• Rosa Guerrero Ramírez Knowledge Award for professional career given by PREFECO Benito Juárez, Aguascalientes, 2007
  • Member of the editorial board for the journal Astrobiology, 2010–2014[13]
  • Vice president of the Mexican Society of Astrobiology, 2010–2011 and 2013–2014
  • President of the Mexican Society of Astrobiology, 2011–2013[2]
  • Member of the International Astronomical Union, 2015–present[14]
  • Sor Juana Inés de la Cruz Recognition [es], UNAM, 2017[15]

ReferencesEdit

  1. ^ a b c "Antigona Segura-Peralta". NASA Astrobiology Institute. Retrieved May 23, 2019.
  2. ^ a b c Rosas, Ketzalli (August 20, 2018). "Antígona Segura, la astrobióloga mexicana que busca vida en otros mundos" [Antígona Segura, the Mexican Astrobiologist Who Searches for Life on Other Worlds]. Distintas Latitudes (in Spanish). Retrieved May 23, 2019.
  3. ^ Segura Peralta, Antígona (2001). Fijación de nitrógeno por relámpagos volcánicos en el Marte primitivo [Nitrogen Fixation by Volcanic Lightning on Primitive Mars] (Thesis) (in Spanish). National Autonomous University of Mexico. Retrieved May 23, 2019.
  4. ^ "Directorio Académico" (in Spanish). National Autonomous University of Mexico. Retrieved May 23, 2019.
  5. ^ Segura, Antígona; Navarro González, Rafael (2005). "Nitrogen fixation on early Mars by volcanic lightning and other sources". Geophysical Research Letters. 32 (5). doi:10.1029/2004gl021910. ISSN 0094-8276. Retrieved May 23, 2019.
  6. ^ Miles, Brittany E.; Shkolnik, Evgenya L. (2017). "HAZMAT. II. Ultraviolet Variability of Low-mass Stars in the GALEX Archive". The Astronomical Journal. American Astronomical Society. 154 (2): 67. arXiv:1705.03583. doi:10.3847/1538-3881/aa71ab. ISSN 1538-3881. Retrieved May 23, 2019.
  7. ^ Davenport1, James R. A.; Kipping, David M.; Sasselov, Dimitar; Matthews, Jaymie M.; Cameron, Chris (2016). "Most Observations of Our Nearest Neighbor: Flares on Proxima Centauri". The Astrophysical Journal Letters. American Astronomical Society. 829 (2): L31. arXiv:1608.06672. doi:10.3847/2041-8205/829/2/L31. ISSN 2041-8205. Retrieved May 23, 2019.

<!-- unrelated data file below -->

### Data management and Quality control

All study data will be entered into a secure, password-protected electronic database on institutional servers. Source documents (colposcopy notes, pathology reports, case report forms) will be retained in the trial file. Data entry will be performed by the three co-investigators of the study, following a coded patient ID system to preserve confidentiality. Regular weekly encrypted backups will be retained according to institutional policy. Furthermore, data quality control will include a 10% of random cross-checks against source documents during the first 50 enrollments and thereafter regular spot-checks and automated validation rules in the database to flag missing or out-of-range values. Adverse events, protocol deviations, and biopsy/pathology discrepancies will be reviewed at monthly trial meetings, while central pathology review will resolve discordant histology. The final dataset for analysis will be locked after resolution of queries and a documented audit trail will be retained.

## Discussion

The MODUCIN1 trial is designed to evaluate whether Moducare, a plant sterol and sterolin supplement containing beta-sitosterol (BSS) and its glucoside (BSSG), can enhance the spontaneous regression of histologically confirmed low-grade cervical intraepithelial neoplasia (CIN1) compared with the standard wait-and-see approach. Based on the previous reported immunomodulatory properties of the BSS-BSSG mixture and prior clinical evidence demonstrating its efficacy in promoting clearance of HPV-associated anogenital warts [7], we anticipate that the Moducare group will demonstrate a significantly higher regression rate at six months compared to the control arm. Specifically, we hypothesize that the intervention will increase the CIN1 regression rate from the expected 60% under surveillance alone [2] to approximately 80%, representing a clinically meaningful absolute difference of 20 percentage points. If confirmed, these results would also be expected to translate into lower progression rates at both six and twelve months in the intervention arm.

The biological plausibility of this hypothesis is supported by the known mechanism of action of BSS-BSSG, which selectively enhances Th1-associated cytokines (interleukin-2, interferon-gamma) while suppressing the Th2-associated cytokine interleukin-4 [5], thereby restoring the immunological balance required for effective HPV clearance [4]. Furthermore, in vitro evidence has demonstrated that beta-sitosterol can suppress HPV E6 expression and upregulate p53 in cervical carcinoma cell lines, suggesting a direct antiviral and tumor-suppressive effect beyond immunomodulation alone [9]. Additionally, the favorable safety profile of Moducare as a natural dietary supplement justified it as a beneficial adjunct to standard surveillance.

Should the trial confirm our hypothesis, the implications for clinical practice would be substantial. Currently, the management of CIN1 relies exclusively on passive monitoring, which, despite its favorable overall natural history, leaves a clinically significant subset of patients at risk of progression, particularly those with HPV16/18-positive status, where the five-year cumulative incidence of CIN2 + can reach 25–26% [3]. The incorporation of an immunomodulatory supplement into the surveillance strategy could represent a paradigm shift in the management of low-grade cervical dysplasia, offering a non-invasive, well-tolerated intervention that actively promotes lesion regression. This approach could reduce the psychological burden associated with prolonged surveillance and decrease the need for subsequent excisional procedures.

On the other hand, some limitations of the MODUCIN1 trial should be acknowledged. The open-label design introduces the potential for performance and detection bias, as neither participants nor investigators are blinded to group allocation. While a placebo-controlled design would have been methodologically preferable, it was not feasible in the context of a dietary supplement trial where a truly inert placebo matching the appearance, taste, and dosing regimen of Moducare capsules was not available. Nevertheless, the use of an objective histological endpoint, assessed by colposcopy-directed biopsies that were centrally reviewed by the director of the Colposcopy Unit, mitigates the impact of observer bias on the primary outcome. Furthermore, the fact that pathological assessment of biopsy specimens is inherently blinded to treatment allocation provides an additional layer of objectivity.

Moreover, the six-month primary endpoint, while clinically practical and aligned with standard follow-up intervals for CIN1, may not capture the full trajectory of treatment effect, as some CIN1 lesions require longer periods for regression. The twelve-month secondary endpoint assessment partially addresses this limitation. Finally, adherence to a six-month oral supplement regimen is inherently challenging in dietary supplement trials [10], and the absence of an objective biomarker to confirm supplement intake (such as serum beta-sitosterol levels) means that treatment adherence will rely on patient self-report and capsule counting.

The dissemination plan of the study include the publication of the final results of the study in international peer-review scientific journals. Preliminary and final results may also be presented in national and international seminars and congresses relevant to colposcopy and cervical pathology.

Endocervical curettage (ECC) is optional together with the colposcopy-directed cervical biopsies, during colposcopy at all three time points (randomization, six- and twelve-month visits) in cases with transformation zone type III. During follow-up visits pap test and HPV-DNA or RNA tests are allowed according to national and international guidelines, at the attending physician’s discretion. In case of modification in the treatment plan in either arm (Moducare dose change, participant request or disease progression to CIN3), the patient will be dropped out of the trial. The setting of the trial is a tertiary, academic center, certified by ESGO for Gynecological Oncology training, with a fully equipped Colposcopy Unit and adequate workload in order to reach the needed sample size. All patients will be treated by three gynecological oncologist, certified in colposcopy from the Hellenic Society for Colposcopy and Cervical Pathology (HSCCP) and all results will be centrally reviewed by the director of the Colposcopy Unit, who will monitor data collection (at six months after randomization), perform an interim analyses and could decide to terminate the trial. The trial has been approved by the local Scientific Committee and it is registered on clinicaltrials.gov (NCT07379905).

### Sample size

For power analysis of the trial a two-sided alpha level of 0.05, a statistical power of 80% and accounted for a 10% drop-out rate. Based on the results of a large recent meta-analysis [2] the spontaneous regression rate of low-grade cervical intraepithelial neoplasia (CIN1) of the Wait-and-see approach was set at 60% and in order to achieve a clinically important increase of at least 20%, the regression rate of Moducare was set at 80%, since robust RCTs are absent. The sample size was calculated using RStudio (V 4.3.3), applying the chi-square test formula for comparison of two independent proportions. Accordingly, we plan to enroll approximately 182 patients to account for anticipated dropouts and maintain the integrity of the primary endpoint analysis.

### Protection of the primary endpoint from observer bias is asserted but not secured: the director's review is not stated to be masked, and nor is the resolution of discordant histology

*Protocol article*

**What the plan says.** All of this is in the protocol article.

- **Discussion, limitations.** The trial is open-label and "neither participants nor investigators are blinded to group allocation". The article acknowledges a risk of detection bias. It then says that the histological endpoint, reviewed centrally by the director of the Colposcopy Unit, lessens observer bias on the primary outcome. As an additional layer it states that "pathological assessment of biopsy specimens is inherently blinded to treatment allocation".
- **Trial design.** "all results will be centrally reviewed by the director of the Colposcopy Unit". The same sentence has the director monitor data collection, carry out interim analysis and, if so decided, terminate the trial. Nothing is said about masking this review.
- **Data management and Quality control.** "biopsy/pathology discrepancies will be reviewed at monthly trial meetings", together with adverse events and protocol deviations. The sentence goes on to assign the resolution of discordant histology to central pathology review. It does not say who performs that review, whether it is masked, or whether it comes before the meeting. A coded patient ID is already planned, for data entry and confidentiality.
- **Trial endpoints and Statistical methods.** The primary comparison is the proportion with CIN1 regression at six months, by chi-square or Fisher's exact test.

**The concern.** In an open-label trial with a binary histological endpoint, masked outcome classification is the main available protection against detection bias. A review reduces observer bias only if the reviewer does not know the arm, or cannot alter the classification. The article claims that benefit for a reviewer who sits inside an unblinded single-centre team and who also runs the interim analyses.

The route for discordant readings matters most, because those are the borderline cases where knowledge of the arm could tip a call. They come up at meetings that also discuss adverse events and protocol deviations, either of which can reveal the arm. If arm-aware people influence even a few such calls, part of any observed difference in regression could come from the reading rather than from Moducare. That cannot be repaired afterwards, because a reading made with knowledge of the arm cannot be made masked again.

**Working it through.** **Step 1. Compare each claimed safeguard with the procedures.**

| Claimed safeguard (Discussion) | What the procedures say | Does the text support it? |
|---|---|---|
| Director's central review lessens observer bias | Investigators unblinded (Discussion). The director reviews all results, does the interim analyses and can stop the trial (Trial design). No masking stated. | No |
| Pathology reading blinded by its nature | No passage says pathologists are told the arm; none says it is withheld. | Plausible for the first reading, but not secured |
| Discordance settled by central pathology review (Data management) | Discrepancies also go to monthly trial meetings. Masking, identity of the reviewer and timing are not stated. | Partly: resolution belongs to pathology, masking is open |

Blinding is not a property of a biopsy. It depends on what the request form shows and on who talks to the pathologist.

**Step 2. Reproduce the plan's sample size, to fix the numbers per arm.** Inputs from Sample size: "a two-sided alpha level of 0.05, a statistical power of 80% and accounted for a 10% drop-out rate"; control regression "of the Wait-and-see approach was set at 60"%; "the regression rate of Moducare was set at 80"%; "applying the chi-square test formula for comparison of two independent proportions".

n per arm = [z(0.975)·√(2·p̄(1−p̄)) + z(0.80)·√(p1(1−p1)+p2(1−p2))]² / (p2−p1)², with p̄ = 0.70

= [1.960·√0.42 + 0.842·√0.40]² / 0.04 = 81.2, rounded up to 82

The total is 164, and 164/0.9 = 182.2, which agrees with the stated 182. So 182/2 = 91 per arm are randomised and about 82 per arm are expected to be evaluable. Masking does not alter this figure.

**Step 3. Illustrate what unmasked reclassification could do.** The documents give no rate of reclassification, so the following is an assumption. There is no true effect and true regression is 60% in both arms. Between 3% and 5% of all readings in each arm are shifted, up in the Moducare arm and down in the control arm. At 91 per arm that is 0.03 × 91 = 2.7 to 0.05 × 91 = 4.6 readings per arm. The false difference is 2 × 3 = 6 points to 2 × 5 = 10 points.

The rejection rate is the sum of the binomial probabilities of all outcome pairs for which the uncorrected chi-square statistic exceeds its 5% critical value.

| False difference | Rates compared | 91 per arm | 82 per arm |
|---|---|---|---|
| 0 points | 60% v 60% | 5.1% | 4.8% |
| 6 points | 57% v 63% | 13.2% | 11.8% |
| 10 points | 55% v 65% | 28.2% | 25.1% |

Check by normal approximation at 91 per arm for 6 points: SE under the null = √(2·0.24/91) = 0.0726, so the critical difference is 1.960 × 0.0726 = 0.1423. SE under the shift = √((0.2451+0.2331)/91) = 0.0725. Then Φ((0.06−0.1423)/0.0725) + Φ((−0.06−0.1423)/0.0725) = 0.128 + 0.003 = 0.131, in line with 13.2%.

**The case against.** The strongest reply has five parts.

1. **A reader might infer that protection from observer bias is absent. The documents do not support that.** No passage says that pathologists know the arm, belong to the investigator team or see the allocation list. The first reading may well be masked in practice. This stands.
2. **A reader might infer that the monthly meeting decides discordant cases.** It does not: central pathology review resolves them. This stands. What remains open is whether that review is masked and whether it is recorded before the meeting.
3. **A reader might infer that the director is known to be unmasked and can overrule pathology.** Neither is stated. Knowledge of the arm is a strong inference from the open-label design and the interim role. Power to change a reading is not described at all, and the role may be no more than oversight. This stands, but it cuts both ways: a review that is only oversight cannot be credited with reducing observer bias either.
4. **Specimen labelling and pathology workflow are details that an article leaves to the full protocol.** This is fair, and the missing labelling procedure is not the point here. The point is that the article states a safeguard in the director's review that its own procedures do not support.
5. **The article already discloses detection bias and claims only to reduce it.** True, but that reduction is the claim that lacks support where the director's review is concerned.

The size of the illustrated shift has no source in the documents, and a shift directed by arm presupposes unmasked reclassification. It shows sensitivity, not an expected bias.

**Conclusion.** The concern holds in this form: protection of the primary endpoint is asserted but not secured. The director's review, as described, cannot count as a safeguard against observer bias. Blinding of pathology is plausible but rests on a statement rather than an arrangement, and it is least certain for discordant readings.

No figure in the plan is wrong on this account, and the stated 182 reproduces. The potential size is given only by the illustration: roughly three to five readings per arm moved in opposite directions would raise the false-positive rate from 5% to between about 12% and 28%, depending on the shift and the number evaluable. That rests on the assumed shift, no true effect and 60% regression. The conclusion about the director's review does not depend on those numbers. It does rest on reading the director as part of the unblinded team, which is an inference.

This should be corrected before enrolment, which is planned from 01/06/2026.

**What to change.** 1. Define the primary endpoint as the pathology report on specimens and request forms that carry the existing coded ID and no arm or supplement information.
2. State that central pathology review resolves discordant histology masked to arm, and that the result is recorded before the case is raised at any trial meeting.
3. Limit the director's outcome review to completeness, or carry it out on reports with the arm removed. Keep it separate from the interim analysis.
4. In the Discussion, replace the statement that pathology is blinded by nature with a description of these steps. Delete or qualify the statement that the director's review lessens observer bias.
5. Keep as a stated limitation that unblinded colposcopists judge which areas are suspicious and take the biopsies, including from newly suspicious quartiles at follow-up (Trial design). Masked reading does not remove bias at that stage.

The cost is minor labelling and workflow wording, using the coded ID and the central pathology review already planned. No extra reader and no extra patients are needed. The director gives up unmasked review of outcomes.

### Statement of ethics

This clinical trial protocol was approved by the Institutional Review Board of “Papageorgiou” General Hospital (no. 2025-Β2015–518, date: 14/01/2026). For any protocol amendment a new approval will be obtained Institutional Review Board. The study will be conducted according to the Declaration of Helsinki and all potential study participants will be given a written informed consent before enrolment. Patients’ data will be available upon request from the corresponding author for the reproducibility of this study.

8. ^ Sparks, William B.; White, Richard L.; Lupu, Roxana E.; Ford, Holland C. (2018). "The Direct Detection and Characterization of M-dwarf Planets Using Light Echoes". The Astrophysical Journal Letters. American Astronomical Society. 854 (2): 134. doi:10.3847/1538-4357/aaa549. ISSN 2041-8205. Retrieved May 23, 2019.
  9. ^ France, Kevin; Parke Loyd, R. O.; Youngblood, Allison; Brown, Alexander; Schneider, P. Christian; Hawley, Suzanne L.; Froning, Cynthia S.; Linsky, Jeffrey L.; Roberge, Aki; Buccino, Andrea P.; Davenport, James R. A.; Fontenla, Juan M.; Kaltenegger, Lisa; Kowalski, Adam F.; Mauas, Pablo J. D.; Miguel, Yamila; Redfield, Seth; Rugheimer, Sarah; Tian, Feng; Vieytes, Mariela C.; Walkowicz, Lucianne M.; Weisenburger, Kolby L. (2016). "The MUSCLES Treasury Survey. I. Motivation and Overview". The Astrophysical Journal. American Astronomical Society. 820 (2): 89. doi:10.3847/0004-637X/820/2/89. ISSN 0004-637X. Retrieved May 23, 2019.
  10. ^ "Dra. Antígona Segura Peralta" (in Spanish). National Autonomous University of Mexico. Retrieved May 23, 2019.
  11. ^ "Antígona Segura" (in Spanish). National Autonomous University of Mexico. Archived from the original on April 30, 2018. Retrieved May 23, 2019.
  12. ^ "40 mujeres con trayectoria en temas del espacio en México" [40 Women with Experience in Space Issues in Mexico] (PDF) (in Spanish). Agencia Espacial Mexicana. Retrieved May 23, 2019.
  13. ^ "Editorial Board". Astrobiology. Archived from the original on July 7, 2012. Retrieved May 23, 2019.CS1 maint: unfit url (link)
  14. ^ "Antigona Segura". International Astronomical Union. Retrieved May 23, 2019.
  15. ^ Hernández, Mirtha (March 9, 2017). "Reciben 79 académicas el Reconocimiento Sor Juana" [79 Academics Receive the Sor Juana Recognition] (in Spanish). National Autonomous University of Mexico. Retrieved May 23, 2019.